COS 87-1 - Power laws are better than exponential decay models for representing litter and soil organic matter decomposition

Thursday, August 11, 2011: 8:00 AM
Ballroom F, Austin Convention Center
Gervasio Piñeiro, IFEVA, Facultad de Agronomía, Universidad de Buenos Aires, CONICET, Buenos Aires, Argentina, Stefano Manzoni, Departments of Crop Production Ecology and Ecology, Swedish University of Agricultural Sciences, Sweden, John H. Kim, Program of Ecology, Duke University, Durham, NC, Esteban G. Jobbagy, Grupo de Estudios Ambientales, Universidad Nacional de San Luis, San Luis, Argentina, Margaret S. Torn, Energy and Resources Group, University of California, Berkeley, CA, William J. Riley, Earth and Environmental Sciences Division, Lawrence Berkeley National Laboratory, Berkeley, CA, Amilcare Porporato, Department of Civil and Environmental Engineering, Duke University, Durham, NC and Robert B., Jackson, Nicholas School of the Environment and Dept of Biology, Duke University, Durham, NC

Litter and soil organic matter (SOM) decomposition models are often based on first-order exponential decay functions of the type (Ct= Co.e-kt). The decomposition or decay factor k is assumed constant over time, implying that the same proportion of the litter or SOM pool is decomposed per unit time throughout the decomposition processes. These models can be parameterized for one or multiple pools, and are usually adjusted to observations from litterbag experiments, SOM incubations and SOM labeling experiments. We evaluated the assumptions behind exponential decay models (EDM) and compared them with four different power law models (PLM). We used the LIDET experiment (>200 litter decomposition series over 10 years) and compiled published datasets and our own experiments (>100 SOM incubations and labeling series).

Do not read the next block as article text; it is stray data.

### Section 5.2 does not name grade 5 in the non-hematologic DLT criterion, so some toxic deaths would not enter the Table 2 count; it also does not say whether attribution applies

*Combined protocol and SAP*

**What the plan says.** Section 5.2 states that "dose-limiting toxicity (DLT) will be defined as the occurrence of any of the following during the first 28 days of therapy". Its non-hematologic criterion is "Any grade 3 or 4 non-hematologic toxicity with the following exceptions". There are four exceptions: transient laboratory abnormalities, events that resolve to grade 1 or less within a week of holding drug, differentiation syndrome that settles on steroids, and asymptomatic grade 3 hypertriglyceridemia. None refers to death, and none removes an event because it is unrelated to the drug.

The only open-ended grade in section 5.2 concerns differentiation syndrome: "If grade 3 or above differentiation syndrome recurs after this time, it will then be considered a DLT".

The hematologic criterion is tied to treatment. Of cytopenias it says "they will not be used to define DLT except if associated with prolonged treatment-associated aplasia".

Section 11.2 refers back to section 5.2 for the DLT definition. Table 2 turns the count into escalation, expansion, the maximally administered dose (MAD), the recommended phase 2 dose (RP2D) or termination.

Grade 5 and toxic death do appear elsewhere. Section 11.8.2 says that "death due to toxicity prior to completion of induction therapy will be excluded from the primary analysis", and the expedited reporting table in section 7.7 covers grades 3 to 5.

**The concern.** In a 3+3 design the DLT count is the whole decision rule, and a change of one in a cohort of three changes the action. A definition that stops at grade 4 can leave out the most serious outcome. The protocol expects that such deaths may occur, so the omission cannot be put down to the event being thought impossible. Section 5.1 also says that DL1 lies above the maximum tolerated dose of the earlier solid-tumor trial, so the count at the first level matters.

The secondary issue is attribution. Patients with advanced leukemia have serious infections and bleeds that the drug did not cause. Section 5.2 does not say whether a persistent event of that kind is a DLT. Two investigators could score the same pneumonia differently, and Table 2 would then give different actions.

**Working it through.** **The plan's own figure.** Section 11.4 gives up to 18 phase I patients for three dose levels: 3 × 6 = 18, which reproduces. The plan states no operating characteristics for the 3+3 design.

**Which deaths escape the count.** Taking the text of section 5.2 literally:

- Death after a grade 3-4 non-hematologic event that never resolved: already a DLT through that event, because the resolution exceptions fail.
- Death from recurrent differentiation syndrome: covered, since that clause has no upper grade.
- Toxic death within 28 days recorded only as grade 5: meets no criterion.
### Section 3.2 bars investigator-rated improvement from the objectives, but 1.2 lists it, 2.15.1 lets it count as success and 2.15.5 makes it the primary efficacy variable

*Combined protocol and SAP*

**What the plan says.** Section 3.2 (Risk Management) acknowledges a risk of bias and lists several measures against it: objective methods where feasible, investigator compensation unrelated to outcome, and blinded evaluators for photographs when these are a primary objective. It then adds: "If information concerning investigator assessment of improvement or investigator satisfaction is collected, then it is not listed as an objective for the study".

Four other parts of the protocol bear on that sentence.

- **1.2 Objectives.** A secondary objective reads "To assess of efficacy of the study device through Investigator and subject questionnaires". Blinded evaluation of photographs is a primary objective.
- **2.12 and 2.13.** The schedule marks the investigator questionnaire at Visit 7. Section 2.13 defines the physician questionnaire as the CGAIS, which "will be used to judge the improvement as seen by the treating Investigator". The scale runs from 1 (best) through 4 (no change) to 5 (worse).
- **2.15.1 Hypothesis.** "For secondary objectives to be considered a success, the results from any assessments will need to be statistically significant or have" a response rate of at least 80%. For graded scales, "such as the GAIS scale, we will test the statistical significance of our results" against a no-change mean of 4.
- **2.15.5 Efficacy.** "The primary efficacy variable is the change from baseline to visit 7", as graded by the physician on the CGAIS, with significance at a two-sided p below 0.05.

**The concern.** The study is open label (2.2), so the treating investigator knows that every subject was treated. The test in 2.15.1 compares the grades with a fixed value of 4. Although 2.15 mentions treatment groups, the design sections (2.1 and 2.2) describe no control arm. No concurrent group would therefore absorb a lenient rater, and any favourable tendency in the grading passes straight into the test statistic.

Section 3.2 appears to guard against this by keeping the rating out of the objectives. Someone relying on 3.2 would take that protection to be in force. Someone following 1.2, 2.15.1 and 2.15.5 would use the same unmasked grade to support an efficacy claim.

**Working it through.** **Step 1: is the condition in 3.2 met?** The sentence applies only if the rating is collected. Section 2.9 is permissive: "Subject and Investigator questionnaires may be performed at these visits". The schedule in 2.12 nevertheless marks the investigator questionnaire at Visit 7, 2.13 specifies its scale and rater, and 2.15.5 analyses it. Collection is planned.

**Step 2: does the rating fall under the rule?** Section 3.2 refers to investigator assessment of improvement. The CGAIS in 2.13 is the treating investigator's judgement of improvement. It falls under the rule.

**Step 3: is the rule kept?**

Our results show that for 71% of the litter studies and almost all SOM studies adjusted k values decreased with increasing time span and number of data points. Furthermore, k also decreased with time for different litter and SOM fractions, suggesting that even for fractions assumed to be relatively homogeneous decomposition rates declined over time. Our analysis showed that the turnover time (1-k) of SOM estimated in contrasting climatic regions and soils was strongly related with the length of the experiment (r2=0.57, p<0.01, n=58), suggesting that turnover has been misestimated and EDM erroneously applied. In contrast, PLM with two parameters had unbiased estimates of decomposition and were more accurate than two pool EDM with three parameters. Our results further change our conceptual view of the decomposition process by (i) showing that the decomposition rate of any separable organic matter fraction decreases over time (a smaller proportion is decomposed in each time step), challenging the characterization of organic matter pools by its turnover, and (ii) PLMs assume that organic matter is a heterogeneous pool and thus allows different mean residence time (life expectancy) and mean age (averaged ages), which were assumed to be identical in EDM. This conceptual model has strong theoretical basis and reconciles previous studies that found large differences in mean residence time and mean age of SOM pools, suggesting that litter and SOM are, in an analogy to human population, characterized by a high infant morality (recently added C is rapidly respired). This work changes our current understanding of the decomposition processes and opens new possibilities for precise modeling of carbon dynamics especially in long-term time scales.

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